One final factor is the flexibility that comes from not offering fiat-crypto trading pairs. By allowing customers to buy crypto with fiat (and vice versa), exchanges subject themselves to greater regulatory oversight. According to Arcane Research, by not providing fiat-crypto pairs, this makes “alternative income streams more feasible and available, such as listings of new cryptocurrencies, leveraged products and derivatives trading.”

Fees Don’t Always Equal Quality, But Sometimes They Do

It’s possible to create a graph comparing fees against customer satisfaction scores. In this case, we’ve taken ratings from Trustpilot. These may not be entirely reliable (since some of the reviews posted for exchanges clearly aren’t genuine), but they cover all of the ten exchanges featured in Arcane’s research (except ItBit).

Crypto fees

Source: TrustPilot, Arcane Research, Simon Chandler

Taking the Trustpilot customer review scores at face value, it becomes apparent that there’s no clear or strong correlation between high fees and the level of reported customer satisfaction. In fact, the average Trustpilot rating for the nine exchanges above is 2.48, a score which the low-fee Bitflyer and Binance surpass, but which Coinbase fails to match.

Still, higher trading fees may manifest themselves in other ways than online customer reviews. In our review of Coinbase, we note that it has “Great customer service,” something which not every crypto exchange can claim.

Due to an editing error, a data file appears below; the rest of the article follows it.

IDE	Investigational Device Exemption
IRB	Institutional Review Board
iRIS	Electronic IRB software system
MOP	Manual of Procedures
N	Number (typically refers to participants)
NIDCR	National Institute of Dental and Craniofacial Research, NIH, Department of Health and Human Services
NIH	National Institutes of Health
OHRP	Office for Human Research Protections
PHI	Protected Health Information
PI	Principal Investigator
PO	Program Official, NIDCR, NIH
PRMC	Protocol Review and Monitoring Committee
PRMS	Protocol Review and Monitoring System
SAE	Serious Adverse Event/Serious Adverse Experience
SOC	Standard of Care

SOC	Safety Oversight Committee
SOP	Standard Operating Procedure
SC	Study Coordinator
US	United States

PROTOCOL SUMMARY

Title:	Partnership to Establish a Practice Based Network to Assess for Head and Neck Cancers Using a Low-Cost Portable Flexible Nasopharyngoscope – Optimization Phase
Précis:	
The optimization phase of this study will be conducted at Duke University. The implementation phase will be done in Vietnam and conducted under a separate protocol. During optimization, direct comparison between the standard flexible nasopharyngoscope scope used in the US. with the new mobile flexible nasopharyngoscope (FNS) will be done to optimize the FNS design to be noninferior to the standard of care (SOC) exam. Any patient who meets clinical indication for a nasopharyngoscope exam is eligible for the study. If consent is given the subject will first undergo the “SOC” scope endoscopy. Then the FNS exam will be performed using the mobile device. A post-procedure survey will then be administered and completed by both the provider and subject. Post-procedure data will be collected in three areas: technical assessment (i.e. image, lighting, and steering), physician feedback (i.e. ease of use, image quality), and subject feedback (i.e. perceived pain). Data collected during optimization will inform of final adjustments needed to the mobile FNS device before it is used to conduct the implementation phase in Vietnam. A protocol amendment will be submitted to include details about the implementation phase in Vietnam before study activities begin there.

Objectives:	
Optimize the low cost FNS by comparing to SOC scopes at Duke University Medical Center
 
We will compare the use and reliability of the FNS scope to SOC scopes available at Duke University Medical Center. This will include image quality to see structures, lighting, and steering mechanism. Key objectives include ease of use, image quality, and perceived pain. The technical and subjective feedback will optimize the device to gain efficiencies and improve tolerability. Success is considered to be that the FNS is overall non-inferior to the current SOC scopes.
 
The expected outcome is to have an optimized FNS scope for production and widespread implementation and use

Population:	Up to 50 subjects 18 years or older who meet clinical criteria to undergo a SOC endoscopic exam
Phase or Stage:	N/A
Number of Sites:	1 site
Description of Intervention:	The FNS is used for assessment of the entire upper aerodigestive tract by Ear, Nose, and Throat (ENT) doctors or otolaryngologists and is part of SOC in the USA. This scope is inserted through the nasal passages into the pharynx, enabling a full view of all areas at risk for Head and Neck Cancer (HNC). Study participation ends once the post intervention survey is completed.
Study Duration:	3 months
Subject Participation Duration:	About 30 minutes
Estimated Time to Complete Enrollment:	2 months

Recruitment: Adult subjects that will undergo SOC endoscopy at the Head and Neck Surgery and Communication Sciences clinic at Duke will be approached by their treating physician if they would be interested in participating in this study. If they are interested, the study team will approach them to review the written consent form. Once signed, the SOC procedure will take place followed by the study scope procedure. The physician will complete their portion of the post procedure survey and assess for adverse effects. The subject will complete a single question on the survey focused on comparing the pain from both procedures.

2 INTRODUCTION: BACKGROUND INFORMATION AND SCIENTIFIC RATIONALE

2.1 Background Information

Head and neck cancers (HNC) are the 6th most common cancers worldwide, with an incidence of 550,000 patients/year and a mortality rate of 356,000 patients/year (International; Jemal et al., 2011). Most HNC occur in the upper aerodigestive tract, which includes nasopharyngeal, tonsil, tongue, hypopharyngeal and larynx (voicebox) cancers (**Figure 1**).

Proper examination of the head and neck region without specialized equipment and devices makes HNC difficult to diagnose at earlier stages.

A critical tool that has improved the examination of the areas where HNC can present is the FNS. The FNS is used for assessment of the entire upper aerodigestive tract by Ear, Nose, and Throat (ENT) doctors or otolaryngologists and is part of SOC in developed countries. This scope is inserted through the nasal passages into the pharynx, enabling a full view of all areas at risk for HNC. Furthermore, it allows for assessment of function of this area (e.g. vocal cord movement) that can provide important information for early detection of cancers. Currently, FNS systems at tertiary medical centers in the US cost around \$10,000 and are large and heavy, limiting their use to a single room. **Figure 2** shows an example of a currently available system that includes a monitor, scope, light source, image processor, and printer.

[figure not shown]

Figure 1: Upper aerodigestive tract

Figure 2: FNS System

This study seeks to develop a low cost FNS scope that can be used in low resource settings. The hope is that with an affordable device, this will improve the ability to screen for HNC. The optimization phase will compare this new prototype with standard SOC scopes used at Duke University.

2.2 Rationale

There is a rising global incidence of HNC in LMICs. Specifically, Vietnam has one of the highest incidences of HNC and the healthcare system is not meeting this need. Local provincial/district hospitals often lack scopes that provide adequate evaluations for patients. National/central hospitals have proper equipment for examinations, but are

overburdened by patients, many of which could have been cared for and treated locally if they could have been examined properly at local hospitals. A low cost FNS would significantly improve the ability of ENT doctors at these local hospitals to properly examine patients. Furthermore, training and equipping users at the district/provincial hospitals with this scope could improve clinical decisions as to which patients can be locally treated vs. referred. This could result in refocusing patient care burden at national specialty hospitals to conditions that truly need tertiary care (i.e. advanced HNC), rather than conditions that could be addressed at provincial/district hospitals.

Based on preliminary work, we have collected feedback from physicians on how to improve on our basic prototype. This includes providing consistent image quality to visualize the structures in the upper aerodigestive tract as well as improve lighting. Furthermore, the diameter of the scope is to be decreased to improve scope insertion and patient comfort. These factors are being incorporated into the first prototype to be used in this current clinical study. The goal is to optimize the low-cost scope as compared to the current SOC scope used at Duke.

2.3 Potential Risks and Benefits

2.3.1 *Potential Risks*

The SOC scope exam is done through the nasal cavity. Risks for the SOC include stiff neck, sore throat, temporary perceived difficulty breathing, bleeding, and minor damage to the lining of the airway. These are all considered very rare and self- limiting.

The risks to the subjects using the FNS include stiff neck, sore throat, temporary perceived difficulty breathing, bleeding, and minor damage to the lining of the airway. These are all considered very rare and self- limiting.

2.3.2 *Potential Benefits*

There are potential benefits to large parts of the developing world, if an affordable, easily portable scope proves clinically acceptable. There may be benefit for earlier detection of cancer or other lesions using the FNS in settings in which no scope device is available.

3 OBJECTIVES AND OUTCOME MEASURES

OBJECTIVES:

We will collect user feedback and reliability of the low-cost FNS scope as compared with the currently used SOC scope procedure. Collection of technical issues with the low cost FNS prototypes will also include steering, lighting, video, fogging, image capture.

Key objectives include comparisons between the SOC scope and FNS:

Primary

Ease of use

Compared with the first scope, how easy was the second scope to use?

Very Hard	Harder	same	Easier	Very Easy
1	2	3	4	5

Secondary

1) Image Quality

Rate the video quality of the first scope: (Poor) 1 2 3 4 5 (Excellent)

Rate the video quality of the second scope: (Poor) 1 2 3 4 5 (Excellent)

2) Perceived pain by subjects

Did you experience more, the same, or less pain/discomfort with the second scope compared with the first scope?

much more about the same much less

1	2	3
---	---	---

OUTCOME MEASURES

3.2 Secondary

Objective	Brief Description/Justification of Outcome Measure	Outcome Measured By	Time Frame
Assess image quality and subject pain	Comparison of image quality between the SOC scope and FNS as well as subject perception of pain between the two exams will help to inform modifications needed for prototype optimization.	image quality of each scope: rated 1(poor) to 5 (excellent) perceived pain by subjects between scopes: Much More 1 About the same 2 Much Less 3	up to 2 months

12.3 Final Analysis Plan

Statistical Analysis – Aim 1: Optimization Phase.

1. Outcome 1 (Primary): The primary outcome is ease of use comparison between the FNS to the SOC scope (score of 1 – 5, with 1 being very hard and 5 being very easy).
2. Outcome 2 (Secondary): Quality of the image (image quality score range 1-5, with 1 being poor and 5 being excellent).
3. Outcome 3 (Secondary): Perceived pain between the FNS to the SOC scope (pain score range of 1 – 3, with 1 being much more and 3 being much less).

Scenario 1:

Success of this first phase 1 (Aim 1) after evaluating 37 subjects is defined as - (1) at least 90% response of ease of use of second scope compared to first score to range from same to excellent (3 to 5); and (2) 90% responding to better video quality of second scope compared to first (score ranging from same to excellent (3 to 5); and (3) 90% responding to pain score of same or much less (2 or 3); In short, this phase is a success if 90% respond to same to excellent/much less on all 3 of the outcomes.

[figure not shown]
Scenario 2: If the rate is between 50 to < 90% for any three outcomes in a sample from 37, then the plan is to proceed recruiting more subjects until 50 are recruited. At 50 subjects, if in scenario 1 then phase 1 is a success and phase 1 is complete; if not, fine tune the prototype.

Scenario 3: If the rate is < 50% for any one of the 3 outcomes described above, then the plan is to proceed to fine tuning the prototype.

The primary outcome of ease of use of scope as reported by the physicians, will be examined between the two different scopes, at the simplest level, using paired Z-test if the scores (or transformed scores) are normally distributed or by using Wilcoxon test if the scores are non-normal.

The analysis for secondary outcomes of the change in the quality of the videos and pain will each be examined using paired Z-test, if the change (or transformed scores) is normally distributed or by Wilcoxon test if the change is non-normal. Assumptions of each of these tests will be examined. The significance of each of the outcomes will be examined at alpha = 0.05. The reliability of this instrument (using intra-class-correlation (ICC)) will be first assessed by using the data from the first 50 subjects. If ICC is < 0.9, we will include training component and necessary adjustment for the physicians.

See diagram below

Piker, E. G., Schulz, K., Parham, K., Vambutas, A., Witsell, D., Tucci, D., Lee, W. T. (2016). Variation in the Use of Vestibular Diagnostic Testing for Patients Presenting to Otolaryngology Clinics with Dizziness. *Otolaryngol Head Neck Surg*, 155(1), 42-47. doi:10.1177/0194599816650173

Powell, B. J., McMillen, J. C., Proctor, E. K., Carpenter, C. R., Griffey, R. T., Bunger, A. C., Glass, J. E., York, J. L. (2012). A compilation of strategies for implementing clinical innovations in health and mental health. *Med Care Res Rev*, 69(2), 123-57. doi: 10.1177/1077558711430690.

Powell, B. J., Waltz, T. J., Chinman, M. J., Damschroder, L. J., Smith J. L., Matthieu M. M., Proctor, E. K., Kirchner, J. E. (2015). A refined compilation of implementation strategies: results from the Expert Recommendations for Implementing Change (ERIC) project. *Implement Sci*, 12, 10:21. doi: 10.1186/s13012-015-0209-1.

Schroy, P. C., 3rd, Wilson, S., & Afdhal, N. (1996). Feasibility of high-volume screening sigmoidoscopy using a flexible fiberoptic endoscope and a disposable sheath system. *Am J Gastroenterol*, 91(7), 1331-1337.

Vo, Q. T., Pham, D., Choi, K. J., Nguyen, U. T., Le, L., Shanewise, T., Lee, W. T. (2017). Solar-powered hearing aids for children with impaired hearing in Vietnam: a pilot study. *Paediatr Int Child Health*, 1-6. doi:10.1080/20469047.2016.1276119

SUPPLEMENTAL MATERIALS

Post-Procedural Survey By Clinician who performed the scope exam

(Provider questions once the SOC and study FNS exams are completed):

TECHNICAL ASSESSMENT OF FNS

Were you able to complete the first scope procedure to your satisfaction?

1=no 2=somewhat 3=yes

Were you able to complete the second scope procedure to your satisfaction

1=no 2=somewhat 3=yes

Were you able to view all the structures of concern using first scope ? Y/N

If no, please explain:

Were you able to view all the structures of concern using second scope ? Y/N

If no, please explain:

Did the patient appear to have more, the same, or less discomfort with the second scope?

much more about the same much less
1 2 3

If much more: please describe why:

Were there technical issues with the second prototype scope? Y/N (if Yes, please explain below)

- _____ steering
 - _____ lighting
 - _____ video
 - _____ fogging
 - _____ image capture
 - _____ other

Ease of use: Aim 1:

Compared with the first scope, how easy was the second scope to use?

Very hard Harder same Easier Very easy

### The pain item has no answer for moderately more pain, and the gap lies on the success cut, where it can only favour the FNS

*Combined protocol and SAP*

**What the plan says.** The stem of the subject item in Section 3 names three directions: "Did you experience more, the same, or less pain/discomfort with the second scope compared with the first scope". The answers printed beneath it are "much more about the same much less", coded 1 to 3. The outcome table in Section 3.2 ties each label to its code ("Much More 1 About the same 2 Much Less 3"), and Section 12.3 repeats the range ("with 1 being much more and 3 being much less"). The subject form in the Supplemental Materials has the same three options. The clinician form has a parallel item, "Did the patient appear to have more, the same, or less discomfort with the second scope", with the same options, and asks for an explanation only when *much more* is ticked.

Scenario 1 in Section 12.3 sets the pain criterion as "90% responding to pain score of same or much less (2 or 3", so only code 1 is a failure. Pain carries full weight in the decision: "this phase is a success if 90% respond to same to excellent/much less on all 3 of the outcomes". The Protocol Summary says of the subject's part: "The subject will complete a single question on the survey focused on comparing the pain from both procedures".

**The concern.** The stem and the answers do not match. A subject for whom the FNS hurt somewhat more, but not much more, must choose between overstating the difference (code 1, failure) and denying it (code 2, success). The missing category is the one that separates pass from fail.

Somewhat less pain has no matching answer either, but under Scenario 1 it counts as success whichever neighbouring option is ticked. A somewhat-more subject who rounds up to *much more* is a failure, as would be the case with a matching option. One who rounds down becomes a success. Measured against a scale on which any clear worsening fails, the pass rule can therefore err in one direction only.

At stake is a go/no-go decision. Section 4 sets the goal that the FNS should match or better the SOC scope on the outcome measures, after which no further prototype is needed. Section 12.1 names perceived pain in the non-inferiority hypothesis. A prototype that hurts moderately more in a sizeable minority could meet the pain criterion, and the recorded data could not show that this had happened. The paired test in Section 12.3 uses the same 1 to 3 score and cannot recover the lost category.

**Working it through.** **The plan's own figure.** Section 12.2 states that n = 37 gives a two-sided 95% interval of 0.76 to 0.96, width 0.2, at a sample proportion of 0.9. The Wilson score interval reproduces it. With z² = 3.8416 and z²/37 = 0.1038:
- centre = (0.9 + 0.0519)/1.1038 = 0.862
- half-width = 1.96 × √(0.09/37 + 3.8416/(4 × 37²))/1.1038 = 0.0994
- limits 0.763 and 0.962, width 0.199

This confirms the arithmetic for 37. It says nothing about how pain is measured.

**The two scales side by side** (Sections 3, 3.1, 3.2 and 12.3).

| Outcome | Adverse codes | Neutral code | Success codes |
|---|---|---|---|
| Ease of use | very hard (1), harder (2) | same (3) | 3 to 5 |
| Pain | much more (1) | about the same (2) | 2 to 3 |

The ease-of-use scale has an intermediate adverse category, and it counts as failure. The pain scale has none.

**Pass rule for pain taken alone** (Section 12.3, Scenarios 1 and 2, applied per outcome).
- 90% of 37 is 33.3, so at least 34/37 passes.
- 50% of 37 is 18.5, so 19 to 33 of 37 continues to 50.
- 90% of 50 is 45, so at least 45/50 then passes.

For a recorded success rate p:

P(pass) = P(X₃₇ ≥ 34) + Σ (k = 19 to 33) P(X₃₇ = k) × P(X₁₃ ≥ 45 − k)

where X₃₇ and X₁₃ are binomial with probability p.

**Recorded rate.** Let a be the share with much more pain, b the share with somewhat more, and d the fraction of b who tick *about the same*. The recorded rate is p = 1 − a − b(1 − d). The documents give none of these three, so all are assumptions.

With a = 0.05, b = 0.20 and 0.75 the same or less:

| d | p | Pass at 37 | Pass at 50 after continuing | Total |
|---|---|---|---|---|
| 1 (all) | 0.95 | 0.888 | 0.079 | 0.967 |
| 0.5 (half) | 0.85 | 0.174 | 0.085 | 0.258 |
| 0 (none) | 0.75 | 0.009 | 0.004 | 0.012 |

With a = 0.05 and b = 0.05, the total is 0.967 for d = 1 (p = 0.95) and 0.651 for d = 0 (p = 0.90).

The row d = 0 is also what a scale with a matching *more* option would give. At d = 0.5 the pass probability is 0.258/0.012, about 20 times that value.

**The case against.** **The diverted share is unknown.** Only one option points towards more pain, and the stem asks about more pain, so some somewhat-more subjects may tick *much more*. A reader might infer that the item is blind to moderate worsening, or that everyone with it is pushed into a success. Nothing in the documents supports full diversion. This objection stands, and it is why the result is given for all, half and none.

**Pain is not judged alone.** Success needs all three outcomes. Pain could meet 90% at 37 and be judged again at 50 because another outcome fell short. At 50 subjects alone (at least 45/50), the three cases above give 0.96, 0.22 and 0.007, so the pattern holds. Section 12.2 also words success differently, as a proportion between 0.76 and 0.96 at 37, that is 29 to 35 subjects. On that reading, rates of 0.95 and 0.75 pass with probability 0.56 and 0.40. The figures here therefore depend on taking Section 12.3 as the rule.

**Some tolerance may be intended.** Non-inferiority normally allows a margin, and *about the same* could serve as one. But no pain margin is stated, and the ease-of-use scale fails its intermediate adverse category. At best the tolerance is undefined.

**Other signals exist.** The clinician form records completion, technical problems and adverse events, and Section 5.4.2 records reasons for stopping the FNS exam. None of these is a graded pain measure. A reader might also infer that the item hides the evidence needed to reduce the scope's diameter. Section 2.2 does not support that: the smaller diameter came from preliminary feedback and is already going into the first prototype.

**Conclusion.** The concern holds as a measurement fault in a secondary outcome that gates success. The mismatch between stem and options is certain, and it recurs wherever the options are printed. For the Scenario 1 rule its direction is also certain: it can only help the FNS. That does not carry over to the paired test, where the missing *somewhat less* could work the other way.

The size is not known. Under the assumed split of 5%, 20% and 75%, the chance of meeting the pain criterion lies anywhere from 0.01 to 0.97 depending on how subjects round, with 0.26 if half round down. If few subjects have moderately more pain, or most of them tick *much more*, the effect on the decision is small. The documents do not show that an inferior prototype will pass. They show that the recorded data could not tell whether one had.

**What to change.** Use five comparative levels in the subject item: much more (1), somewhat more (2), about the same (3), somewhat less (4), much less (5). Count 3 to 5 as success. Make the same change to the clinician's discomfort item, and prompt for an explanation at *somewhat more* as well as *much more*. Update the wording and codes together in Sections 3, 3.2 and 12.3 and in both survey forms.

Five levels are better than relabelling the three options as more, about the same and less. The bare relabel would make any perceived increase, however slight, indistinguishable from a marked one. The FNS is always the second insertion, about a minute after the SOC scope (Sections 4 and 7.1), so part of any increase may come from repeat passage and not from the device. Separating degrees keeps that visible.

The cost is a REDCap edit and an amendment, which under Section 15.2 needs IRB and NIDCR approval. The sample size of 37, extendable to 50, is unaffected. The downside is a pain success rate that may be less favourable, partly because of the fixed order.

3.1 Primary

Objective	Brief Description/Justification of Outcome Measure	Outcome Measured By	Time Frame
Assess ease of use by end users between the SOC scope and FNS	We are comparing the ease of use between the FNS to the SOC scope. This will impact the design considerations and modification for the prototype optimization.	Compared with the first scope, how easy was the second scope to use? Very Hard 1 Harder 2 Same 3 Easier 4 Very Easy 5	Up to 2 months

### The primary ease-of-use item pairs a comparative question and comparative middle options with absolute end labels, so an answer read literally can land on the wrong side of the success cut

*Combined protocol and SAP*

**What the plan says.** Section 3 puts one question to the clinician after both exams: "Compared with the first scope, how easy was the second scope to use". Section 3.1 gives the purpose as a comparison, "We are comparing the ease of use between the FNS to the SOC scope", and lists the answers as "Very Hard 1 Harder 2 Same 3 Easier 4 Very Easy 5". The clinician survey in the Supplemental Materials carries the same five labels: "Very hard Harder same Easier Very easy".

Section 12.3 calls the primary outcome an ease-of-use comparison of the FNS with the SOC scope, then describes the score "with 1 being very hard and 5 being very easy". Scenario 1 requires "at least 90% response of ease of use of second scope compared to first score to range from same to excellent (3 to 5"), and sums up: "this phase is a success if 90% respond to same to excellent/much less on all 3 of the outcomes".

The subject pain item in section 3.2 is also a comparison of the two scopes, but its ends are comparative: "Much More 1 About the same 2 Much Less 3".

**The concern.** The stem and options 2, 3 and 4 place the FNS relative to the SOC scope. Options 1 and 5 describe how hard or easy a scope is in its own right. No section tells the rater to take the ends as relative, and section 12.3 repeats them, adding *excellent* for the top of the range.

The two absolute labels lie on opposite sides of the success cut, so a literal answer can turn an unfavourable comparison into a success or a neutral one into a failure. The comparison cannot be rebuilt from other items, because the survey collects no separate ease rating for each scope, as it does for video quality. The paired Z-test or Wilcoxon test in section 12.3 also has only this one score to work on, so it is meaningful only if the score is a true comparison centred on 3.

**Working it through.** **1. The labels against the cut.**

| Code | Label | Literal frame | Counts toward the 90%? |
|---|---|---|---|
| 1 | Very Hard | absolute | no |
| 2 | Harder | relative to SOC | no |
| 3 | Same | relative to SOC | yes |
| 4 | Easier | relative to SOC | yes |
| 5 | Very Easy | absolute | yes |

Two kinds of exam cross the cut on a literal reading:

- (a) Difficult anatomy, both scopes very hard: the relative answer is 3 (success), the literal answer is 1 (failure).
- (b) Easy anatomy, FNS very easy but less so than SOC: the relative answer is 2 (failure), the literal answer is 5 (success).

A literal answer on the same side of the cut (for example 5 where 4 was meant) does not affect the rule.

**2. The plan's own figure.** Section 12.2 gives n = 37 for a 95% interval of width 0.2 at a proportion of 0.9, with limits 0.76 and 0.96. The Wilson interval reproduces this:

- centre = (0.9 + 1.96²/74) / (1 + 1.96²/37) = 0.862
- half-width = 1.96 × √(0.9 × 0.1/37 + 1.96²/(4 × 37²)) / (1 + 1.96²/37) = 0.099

We also note that Coinbase requires significant identity verification. We actually list this as a con in the review, but it indicates that Coinbase takes KYC, AML and regulation very seriously, something which may ultimately benefit cryptocurrency and the crypto industry in the long run.

It’s also interesting to note that Coinbase claims to have never been hacked. It certainly hasn’t suffered any high-profile or public hack in its history (although reports suggest it suffered a smaller, $250,000 phishing attack in 2013), while Binance suffered a $40 million hack as recently as 2019 (Bitstamp was last hacked in 2015). This may ultimately be a result (in part) of its fees, which may allow it to finance cybersecurity efforts to a greater degree than rivals.

Ultimately, higher fees may allow a crypto exchange to offer a number of things that aren’t immediately noticeable to customers. However, the difference in fees may not last for much longer, since Arcane Research concludes its report by predicting that average fee levels will be pushed down. It writes, “competition between exchanges will intensify, and the battle for liquidity will lead exchanges to reduce their margins in order to attract new customers.”

A good thing for customers. And a good thing for crypto.

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CryptoVantage Author Simon Chandler

About the Author

Simon Chandler

Simon Chandler is a journalist based in London. He writes about technology, markets and politics, and has bylines for Forbes, Digital Trends, CCN, Wired, TechCrunch, the Verge, the Sun, the New Internationalist, and TruthOut, among many others. His Twitter handle is @_simonchandler_